On the first day of Gitmas, my mentee asked of me… could you explain Git, pretty please?
Welcome to the 12 Days of Gitmas!
This twelve-part series will introduce you to Git, and teach you how to use it. This series is aimed towards people who are new to Git or may have never heard of it before, but if you’re looking for a refresher, you might enjoy this as well!
Since I’m assuming you readers have absolutely no experience or knowledge about Git, we’re kicking off the first day of Gitmas with a basic introduction to Git.
So… what is Git?
Git is a version control system.
Er… what does that mean?
A version control system is something that enables you to save what you’re working on at different points in time, and allows you to go back to previous versions at any time. It also allows you to check what changes you’ve made since the previous save.
When you initialize Git (I’ll go into how to do this in the next post), it is initialized within a folder, and then used to track the changes made to all the files within that folder. If you wanted, that folder could contain just a single file, but more often Git is used to track an entire project, such as a website.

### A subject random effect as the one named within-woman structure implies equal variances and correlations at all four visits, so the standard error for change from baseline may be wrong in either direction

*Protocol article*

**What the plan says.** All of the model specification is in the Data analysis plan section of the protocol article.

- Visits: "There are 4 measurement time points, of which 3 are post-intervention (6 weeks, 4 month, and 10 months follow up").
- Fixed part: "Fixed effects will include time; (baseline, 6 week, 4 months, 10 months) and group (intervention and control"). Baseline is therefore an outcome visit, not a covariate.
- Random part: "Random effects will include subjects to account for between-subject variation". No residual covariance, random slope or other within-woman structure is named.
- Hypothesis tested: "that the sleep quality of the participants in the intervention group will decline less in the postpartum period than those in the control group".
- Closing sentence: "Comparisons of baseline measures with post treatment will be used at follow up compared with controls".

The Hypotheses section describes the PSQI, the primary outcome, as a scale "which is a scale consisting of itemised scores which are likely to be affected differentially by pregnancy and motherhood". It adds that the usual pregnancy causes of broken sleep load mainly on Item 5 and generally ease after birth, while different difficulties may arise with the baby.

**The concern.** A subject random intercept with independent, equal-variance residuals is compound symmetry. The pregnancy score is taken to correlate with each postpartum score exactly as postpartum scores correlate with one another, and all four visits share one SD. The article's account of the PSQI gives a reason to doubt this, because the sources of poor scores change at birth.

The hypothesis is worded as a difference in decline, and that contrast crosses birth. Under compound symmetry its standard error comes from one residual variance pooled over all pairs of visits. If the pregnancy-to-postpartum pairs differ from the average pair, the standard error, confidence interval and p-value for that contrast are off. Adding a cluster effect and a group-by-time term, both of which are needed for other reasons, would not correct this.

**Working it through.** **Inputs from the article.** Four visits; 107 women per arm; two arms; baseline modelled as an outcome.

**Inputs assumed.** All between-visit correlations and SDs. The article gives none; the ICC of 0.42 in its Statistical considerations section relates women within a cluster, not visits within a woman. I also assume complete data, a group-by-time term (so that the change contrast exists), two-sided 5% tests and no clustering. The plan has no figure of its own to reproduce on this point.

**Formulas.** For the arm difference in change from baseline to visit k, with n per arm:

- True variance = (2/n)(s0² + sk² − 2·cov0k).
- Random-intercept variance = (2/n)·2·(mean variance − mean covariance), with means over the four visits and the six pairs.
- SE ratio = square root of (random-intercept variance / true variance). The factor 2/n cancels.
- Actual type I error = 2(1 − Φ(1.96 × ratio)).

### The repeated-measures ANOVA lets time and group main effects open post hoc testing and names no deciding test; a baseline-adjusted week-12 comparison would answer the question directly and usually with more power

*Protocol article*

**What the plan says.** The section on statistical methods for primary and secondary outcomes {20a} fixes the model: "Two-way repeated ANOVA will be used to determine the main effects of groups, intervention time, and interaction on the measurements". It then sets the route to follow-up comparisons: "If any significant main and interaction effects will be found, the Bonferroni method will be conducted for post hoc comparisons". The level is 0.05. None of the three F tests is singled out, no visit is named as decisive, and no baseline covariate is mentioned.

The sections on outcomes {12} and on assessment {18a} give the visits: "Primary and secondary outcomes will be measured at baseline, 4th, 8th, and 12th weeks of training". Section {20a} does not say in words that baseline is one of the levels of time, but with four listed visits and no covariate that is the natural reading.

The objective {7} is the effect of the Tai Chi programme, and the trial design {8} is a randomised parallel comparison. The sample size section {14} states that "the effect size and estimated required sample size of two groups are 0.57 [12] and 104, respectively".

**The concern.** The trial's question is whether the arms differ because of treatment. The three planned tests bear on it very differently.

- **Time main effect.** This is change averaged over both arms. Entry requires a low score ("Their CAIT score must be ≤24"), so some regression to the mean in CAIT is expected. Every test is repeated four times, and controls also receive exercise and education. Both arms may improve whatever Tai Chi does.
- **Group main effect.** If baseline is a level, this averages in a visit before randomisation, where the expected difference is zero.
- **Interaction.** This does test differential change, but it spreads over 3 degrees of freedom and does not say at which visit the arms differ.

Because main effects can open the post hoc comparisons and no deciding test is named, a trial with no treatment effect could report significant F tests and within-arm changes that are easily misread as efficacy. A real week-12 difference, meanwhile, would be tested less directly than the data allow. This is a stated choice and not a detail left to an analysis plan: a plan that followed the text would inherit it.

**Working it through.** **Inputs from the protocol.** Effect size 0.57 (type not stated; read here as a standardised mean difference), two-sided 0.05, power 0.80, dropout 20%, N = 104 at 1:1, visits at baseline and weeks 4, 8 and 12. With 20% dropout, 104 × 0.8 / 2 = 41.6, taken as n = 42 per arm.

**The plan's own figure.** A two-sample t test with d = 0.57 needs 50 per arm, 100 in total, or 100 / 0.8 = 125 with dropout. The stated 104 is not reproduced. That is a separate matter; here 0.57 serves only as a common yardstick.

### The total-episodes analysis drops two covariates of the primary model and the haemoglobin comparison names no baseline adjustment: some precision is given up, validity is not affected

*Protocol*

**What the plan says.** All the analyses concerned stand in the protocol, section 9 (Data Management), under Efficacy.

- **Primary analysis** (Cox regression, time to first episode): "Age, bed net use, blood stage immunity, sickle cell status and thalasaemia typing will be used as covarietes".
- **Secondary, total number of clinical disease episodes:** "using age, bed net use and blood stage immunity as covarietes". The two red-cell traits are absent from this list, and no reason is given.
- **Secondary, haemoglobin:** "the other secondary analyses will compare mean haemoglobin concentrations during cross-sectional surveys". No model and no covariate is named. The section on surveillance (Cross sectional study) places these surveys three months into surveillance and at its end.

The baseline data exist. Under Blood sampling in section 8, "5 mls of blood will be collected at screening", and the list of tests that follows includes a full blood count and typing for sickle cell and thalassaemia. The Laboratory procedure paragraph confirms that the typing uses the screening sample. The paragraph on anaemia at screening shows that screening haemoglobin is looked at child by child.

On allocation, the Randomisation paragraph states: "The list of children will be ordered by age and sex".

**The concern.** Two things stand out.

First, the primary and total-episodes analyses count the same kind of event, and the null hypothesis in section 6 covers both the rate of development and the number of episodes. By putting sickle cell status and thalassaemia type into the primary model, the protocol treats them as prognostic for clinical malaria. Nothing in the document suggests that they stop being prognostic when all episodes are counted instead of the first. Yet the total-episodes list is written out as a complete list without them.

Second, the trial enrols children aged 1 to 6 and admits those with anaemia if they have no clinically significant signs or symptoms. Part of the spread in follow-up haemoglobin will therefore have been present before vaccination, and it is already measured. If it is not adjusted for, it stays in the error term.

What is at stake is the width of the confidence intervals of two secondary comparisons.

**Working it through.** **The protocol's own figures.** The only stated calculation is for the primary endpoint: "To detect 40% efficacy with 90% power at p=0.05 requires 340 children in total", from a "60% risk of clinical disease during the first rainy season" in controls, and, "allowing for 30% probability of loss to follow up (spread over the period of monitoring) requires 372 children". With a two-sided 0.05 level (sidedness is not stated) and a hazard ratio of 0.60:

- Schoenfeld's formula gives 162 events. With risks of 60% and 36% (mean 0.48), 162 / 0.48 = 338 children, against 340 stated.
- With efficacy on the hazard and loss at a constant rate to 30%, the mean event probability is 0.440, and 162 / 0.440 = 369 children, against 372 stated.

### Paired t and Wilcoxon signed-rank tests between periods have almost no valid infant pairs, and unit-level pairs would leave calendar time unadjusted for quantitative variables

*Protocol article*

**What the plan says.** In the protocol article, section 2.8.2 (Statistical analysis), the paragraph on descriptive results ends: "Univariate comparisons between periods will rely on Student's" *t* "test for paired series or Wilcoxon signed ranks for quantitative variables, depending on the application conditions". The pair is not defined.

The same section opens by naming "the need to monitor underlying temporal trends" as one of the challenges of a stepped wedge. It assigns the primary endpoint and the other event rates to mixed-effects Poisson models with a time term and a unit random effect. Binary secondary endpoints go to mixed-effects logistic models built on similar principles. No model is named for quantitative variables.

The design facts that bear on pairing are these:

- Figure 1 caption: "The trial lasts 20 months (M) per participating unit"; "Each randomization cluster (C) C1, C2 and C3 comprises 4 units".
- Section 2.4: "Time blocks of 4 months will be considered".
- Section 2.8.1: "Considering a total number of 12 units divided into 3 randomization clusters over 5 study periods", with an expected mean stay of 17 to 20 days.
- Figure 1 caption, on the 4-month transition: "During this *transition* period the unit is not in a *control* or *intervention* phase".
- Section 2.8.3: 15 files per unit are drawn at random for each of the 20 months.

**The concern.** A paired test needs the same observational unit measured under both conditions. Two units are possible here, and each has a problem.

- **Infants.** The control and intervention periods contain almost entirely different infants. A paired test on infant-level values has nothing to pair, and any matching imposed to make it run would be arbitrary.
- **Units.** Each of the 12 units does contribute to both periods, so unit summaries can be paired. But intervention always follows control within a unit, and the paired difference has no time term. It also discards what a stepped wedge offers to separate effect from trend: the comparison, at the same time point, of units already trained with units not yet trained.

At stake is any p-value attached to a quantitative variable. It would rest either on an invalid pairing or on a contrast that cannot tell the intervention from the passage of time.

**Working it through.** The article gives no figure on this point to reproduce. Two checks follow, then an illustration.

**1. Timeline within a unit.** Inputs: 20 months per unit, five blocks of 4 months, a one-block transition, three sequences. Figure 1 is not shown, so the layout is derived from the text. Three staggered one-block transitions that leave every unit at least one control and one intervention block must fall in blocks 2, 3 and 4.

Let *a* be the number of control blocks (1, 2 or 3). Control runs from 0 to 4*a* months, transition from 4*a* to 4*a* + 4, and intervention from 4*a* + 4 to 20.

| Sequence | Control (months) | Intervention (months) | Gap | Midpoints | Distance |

When you initialize Git within a folder, this is now known as a repository, or repo for short.
(When you get to bigger projects, such as web apps for large companies that hundreds of people work on, the company might break the project up so you have different repositories for the frontend and the api, or even for different portions of the frontend.)
Git is great if you’re working on a project by yourself. Git is even better if you’re working on a big project that lots of other people are working on, because it allows multiple people to work on the same files without overwriting someone else’s work because you forgot to refresh, or having to wait on someone because they’re working on the file you need.
This was a very basic intro to Git – in future posts, I’ll dive deeper into topics such as creating your first repository, sites like Github, what a pull request is, and lots more! In the meantime, what questions do you have about Git?
If you have any questions about Git or requests for other topics you’d like to see me blog about, please leave a comment! And if you’re enjoying this series, consider supporting me on Patreon, following me on Twitter or checking out my Twitch streams!
Pingback: 12 Days of Gitmas: Setting up Git - SushiCodes